In every profession, practitioners are inevitably prone to making mistakes. Picture this: A tailor, carried away in their craft, may inadvertently snip the wrong section of fabric, much like a plumber who encounters an unexpected twist while repairing pipes.
Yet, let’s acknowledge the gravity of these errors. In some vocations, a minor slip-up can be brushed aside, but in others, it carries an ominous weight that can never be undone.
Enter the realm of healthcare, where the stakes are immeasurable. Medical and health workers find themselves perched on a precipice where negligence can shatter lives beyond repair.
Defined by the Free Dictionary, medical negligence represents the improper, unskilled, or neglectful treatment of a patient, a grievous error that can resonate through generations.
In this world, the clarion call is clear: Patient safety reigns supreme. It’s not merely a catchphrase but a relentless commitment to safeguarding lives, upholding unwavering standards of care, and nurturing a culture of accountability.
Patient safety is the tapestry woven from various threads – the meticulous prevention of medical blunders, the solemn vow to reduce harm, the art of effective communication, the empowerment of patients, and the nurturing of a safety-first ethos within healthcare citadels.
On the occasion of World Patient Safety Day, themed “Engaging Patients for Patient Safety,” the spotlight falls on the unsung heroes – patients, families, and caregivers – who hold the key to healthcare’s safety.
Meet Ms. Nkechi Akande, a school teacher turned unwitting patient. She walked into a hospital, blissfully unaware of the tempest ahead. Negligence became her uninvited companion, turning a routine procedure into a harrowing odyssey of suffering and multiple surgeries.
But the agony transcended the physical realm; it was a mental and emotional maelstrom. Anxiety, depression, and a trust deficit in the healthcare system took root. Yet, from this crucible of despair emerged a fierce advocate for patient safety.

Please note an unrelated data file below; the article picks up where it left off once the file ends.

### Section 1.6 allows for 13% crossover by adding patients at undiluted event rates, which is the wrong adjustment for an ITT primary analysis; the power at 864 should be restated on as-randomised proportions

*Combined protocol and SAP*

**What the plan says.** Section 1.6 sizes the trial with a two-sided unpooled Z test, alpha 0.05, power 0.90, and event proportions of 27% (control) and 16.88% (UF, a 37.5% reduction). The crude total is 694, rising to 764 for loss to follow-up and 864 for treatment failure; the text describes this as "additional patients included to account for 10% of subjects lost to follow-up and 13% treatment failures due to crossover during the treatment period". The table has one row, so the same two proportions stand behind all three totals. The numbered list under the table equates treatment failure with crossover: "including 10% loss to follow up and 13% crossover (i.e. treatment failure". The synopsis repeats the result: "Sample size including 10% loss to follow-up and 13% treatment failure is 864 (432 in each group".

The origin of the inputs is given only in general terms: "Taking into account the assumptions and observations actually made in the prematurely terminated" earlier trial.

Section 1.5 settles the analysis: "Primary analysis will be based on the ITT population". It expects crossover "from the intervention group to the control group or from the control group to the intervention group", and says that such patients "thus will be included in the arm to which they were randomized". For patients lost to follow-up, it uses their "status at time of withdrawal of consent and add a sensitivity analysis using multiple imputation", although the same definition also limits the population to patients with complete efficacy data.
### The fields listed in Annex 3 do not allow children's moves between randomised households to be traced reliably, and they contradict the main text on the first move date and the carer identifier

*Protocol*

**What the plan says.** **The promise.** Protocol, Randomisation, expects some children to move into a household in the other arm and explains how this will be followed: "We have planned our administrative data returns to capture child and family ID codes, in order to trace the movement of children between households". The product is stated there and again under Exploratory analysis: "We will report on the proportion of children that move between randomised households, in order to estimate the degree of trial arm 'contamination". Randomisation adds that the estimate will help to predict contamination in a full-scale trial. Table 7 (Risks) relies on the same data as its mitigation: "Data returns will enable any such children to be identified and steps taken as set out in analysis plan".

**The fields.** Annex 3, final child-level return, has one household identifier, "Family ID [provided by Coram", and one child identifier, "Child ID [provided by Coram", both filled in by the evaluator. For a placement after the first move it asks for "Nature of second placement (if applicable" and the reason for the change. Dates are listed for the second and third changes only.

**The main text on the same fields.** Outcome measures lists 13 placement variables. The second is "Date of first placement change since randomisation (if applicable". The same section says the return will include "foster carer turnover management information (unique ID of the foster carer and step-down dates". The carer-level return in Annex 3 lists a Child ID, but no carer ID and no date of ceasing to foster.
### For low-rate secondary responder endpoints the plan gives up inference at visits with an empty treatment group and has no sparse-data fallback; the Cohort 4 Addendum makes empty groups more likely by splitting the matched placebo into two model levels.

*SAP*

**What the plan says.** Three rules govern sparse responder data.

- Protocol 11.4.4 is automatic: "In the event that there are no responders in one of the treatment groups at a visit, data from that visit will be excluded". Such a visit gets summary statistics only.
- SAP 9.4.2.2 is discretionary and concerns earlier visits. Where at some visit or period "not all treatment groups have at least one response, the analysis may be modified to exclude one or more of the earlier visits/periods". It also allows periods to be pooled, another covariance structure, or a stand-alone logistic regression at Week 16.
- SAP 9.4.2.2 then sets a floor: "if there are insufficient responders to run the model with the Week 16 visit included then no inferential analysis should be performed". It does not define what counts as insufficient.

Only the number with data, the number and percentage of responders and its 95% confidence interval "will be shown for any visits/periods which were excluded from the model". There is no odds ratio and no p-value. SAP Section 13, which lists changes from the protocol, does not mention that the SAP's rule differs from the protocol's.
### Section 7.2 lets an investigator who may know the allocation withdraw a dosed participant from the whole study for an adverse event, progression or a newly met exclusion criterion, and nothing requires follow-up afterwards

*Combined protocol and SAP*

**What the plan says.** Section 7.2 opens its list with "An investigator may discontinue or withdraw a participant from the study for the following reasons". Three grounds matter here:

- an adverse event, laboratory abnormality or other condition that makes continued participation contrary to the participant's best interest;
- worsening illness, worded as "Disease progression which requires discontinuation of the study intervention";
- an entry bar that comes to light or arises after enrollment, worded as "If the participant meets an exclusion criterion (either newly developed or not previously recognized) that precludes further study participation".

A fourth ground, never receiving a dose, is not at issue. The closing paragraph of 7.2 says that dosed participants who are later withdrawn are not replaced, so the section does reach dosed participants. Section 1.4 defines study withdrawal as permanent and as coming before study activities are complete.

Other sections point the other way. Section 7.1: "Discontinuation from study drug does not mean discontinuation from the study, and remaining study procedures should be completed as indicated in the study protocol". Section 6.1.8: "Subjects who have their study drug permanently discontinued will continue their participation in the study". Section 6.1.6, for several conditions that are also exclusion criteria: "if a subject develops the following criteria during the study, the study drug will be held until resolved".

Nkechi Akande refused to be broken. She transformed her anguish into a force for change. Her story reverberates, raising awareness about the indispensable value of precise hospital protocols, rigorous staff training, and patient empowerment.
Hand in hand with patient safety organizations, she tirelessly champions the cause, ensuring hospitals prioritize patient well-being, erecting bulwarks against future tragedies.
Nkechi’s journey serves as a poignant reminder of the shadow that hospital negligence casts upon countless lives in Nigeria, a silent epidemic that often eludes the public eye.
Experts weigh in, attributing this growing concern to Nigeria’s vast population, urging the need for robust patient safety policies and infrastructure to uphold healthcare quality.
While the spotlight on patient safety during the COVID-19 pandemic initially shone brightly, it has dimmed as the threat receded. Some seek legal redress, while others quietly move forward. Yet, the law stands as a safeguard for patient rights, awaiting more comprehensive regulation.
Dr. Henry Okeke underscores the need for legislators to fortify patient safety, emphasizing the link between health laws and patient well-being.
In this symphony of voices, Ducit Blue Solutions emerges as a proponent of patient safety. They advocate for a Patient Safety Programme Board, tasked with strategic education delivery and the provision of high-quality resources to staff.
The government, too, raises its voice. Dr. Shetak Gilbert, from the Federal Ministry of Health, unveils the National Policy and Implementation Strategy on Patient Safety and care quality. This policy aligns with global directives, focusing on enhancing multiple facets of patient safety.
Mohammed Usman, Chairman of the National Advocates for Health (NA4H), acknowledges the strides made in improving patient safety. Still, he acknowledges the road ahead, marred by resource constraints, infrastructure inadequacies, and systemic issues. Yet, he remains resolute that with unwavering commitment, collaboration, and evidence-based practices, Nigerian patient safety will ascend, promising brighter healthcare outcomes for all.